Raytheon develops anti-frost system to protect crops

An artist's rendering of the anti-frost system developed by Raytheon.
An artist's rendering of the anti-frost system developed by Raytheon.
Raytheon Company this week unveiled a new system that uses radio frequency technology as a heating system to ward off crop-damaging frost.

Raytheon's Tempwave radiant heating system delivers energy directly to a crop without heating the intervening air, the company announced. The system is silent, uses no water, emits no smoke and does not rely on environmental conditions for its effectiveness, as wind-powered systems do.

"Our expertise in radio frequency has enabled a disruptive product that frees growers from the limits and variations inherent in existing frost protection methods," said Lee Silvestre, vice president of Raytheon's integrated defense systems division. "Tempwave autonomously and precisely delivers energy directly where it's needed to prevent freezing."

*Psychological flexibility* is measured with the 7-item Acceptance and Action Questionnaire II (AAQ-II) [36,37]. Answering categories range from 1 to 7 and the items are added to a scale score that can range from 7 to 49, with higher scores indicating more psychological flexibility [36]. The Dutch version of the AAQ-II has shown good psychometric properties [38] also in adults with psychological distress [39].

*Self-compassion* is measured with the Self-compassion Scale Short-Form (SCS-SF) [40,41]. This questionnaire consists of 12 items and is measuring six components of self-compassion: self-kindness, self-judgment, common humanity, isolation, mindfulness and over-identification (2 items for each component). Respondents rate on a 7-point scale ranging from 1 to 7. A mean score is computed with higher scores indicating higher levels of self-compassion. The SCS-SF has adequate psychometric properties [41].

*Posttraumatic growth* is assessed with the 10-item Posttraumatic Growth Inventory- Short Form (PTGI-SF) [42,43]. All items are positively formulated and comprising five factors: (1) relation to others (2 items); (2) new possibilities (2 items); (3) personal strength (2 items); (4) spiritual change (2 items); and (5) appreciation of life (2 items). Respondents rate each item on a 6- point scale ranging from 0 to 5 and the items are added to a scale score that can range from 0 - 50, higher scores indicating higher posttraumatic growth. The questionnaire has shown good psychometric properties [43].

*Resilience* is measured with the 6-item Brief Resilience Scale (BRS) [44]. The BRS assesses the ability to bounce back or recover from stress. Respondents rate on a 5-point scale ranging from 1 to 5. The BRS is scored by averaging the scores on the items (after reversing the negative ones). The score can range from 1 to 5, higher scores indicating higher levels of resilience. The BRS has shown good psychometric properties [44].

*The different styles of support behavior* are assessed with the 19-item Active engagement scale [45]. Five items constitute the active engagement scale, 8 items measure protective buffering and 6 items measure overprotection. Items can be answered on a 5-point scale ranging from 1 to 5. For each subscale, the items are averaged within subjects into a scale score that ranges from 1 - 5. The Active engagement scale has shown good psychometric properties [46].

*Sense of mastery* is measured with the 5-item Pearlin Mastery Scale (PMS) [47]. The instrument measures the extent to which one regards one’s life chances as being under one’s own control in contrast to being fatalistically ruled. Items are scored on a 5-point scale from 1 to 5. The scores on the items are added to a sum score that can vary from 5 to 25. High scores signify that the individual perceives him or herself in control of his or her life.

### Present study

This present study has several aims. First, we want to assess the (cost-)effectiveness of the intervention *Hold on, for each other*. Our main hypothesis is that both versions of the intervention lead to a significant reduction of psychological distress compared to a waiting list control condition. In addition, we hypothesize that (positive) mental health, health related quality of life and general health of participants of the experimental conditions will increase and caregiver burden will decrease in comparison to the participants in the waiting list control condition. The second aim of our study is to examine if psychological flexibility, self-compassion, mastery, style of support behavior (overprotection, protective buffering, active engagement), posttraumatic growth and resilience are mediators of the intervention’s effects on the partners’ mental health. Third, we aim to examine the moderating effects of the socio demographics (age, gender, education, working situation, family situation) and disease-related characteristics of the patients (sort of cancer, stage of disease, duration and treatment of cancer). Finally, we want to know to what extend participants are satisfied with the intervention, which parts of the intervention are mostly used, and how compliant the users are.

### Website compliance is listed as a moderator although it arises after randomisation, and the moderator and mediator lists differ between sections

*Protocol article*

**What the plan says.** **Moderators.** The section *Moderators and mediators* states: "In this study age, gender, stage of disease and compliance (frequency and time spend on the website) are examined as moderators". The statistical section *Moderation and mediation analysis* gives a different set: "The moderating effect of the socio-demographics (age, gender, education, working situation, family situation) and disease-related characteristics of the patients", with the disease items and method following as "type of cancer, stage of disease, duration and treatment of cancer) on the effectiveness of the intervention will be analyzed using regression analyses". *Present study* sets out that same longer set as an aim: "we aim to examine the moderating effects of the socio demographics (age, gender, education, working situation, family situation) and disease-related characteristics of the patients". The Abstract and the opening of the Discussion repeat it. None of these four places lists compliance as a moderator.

The company tested the product concept on citrus crops in California, where Tempwave radiators arrayed on towers and powered by grid electricity successfully protected orange groves from frost damage.

Raytheon, with 2008 sales of $23.2 billion, develops state-of-the-art electronics, mission systems integration and other capabilities in the areas of sensing, effects and command, control, communications and intelligence systems.